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Hotels: ‘We’Ve Never Seen This In Ten Years’

By NEIL HARTNELL

Tribune Business Editor

nhartnell@tribunemedia.net

The Nassau/Paradise Island hotel industry has “rebounded with gains not seen for ten years”, it was revealed yesterday, as room revenues closed 2018 up 34 percent year-over-year.

Robert Sands, pictured, Baha Mar’s senior vice-president of government and external affairs, told Tribune Business that last year’s momentum had been maintained through “a very strong 2019 first quarter” with most tourism industry participants confident these trends will hold for the full year barring any hurricanes or unanticipated economic shocks.

With average daily room rates (ADRs) and revenue per available room (RevPAR) ahead of 2017 comparatives in eight and seven months, respectively, of 2018, Mr Sands said “all parties are benefiting” from the increase in visitor numbers and spending.

He warned, though, that there remained “quite a lot of work to do” to sustain the growth momentum in The Bahamas’ largest industry and biggest GDP contributor, adding that hotels by themselves “don’t make the destination”.

Calling for the sector’s “holistic development”, the veteran hotelier said The Bahamas needed to ensure downtown Nassau was revived and Lynden Pindling International Airport (LPIA) able to cope with peak season passenger volumes, in addition to “uplifting” service levels and the guest experience.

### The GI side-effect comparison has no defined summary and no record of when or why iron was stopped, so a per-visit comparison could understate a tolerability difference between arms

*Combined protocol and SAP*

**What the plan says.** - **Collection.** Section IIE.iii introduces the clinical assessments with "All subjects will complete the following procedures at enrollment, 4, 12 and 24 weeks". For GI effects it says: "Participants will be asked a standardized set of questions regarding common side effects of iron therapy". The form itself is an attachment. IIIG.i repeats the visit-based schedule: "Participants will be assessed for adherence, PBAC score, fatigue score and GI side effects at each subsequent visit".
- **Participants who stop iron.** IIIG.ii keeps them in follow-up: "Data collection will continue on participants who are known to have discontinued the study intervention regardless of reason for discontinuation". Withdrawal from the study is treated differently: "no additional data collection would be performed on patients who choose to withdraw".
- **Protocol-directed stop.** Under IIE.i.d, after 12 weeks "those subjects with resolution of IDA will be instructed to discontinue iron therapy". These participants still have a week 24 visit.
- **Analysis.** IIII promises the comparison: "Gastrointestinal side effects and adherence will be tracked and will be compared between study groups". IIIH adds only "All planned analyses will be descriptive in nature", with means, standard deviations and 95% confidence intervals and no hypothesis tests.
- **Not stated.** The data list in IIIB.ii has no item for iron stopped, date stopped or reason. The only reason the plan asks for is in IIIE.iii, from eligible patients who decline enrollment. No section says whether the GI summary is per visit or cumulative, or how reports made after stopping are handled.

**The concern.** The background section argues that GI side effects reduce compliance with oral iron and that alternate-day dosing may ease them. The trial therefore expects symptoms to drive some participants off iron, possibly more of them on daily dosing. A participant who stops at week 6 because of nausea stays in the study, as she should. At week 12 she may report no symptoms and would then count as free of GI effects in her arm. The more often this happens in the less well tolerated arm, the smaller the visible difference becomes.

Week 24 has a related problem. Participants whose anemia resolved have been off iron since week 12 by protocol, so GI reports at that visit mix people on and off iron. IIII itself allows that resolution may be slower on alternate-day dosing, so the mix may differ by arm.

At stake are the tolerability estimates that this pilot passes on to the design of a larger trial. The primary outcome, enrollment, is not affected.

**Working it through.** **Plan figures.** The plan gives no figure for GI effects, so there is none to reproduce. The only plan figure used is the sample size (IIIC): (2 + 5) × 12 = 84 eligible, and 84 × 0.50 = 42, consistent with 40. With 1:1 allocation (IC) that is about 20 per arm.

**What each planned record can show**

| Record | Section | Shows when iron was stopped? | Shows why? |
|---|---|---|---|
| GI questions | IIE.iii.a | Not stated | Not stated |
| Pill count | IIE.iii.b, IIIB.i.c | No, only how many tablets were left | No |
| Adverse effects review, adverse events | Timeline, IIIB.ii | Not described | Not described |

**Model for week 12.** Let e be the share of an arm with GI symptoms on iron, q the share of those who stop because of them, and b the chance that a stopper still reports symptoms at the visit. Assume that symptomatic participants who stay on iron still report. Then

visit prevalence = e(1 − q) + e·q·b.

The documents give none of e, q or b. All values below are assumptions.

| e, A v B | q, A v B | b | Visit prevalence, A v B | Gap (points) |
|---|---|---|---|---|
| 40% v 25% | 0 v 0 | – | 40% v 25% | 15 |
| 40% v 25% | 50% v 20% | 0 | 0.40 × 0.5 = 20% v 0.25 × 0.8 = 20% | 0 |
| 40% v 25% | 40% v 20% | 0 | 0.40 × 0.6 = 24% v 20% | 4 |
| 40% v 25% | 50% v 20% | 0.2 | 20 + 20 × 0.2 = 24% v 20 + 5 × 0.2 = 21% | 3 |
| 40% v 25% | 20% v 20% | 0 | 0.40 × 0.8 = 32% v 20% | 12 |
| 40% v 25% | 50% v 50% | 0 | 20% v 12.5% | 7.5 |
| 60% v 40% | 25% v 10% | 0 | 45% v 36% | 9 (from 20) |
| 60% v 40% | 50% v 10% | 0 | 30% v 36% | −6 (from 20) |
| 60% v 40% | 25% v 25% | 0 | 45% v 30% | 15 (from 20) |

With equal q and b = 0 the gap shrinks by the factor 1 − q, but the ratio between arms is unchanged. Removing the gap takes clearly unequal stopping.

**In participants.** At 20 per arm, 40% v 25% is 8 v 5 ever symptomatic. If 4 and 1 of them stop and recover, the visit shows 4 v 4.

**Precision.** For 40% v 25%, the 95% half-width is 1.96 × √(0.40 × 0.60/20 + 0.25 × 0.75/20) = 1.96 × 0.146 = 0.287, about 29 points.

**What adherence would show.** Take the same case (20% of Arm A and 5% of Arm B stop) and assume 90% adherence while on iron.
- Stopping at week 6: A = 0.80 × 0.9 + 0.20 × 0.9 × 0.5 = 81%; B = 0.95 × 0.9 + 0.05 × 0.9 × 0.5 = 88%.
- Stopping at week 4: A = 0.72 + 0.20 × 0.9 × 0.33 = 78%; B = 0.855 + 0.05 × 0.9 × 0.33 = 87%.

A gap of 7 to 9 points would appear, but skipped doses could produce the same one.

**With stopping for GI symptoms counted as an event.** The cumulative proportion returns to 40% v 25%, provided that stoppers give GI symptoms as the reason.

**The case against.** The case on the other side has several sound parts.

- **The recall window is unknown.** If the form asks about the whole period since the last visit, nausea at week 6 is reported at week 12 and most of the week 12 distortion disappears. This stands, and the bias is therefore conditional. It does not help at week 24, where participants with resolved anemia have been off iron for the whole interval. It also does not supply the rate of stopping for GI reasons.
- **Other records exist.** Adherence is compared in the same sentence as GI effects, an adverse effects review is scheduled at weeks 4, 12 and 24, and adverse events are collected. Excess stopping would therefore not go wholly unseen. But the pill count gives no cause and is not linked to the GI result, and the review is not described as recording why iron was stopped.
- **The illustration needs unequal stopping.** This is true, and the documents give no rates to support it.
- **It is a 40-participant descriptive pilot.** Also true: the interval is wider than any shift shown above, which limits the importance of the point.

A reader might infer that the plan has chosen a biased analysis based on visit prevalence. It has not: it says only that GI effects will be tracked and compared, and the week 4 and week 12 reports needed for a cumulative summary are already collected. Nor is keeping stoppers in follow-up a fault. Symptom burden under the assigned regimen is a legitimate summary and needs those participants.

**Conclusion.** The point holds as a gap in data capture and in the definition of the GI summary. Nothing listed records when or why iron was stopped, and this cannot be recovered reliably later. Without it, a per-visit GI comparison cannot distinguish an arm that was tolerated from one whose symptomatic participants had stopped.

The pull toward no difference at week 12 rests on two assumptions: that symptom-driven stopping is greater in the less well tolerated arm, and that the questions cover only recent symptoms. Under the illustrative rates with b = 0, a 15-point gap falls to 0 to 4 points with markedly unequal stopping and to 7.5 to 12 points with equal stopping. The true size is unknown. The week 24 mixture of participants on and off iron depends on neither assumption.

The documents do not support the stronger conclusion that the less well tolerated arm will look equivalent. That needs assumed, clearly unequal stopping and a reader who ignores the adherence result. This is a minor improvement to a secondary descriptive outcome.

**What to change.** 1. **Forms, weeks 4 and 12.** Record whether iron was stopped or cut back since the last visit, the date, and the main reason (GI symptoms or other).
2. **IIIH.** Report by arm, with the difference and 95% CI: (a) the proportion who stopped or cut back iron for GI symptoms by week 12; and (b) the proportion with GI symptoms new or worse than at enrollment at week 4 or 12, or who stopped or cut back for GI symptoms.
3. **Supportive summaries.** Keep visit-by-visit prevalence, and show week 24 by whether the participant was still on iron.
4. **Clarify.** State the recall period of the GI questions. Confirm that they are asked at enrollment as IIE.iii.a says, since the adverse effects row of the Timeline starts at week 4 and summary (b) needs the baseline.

Mr Sands spoke out after newly-released Ministry of Tourism data, obtained by Tribune Business, showed that Baha Mar’s full opening had combined with improved US economic growth and confidence to produce the first marked rebound since the 2008-2009 recession.

The Nassau/Paradise Island hotel industry’s 2018 performance was also boosted by the weak late-year comparatives from 2017 due to Hurricane Irma, which deterred travel to The Bahamas as well as the wider Caribbean for several months. This nation also benefited from the damage that storm and others inflicted on other regional destinations, which resulted in travellers switching their vacations here.

The sector’s room revenue, room nights sold and air arrivals rose by “double digit” percentages for all months except March 2018, when the latter “only” grew by 9 percent. Nassau/Paradise room revenues closed last year up by 34 percent, while room nights sold were ahead by 28 percent and 19 percent, respectively.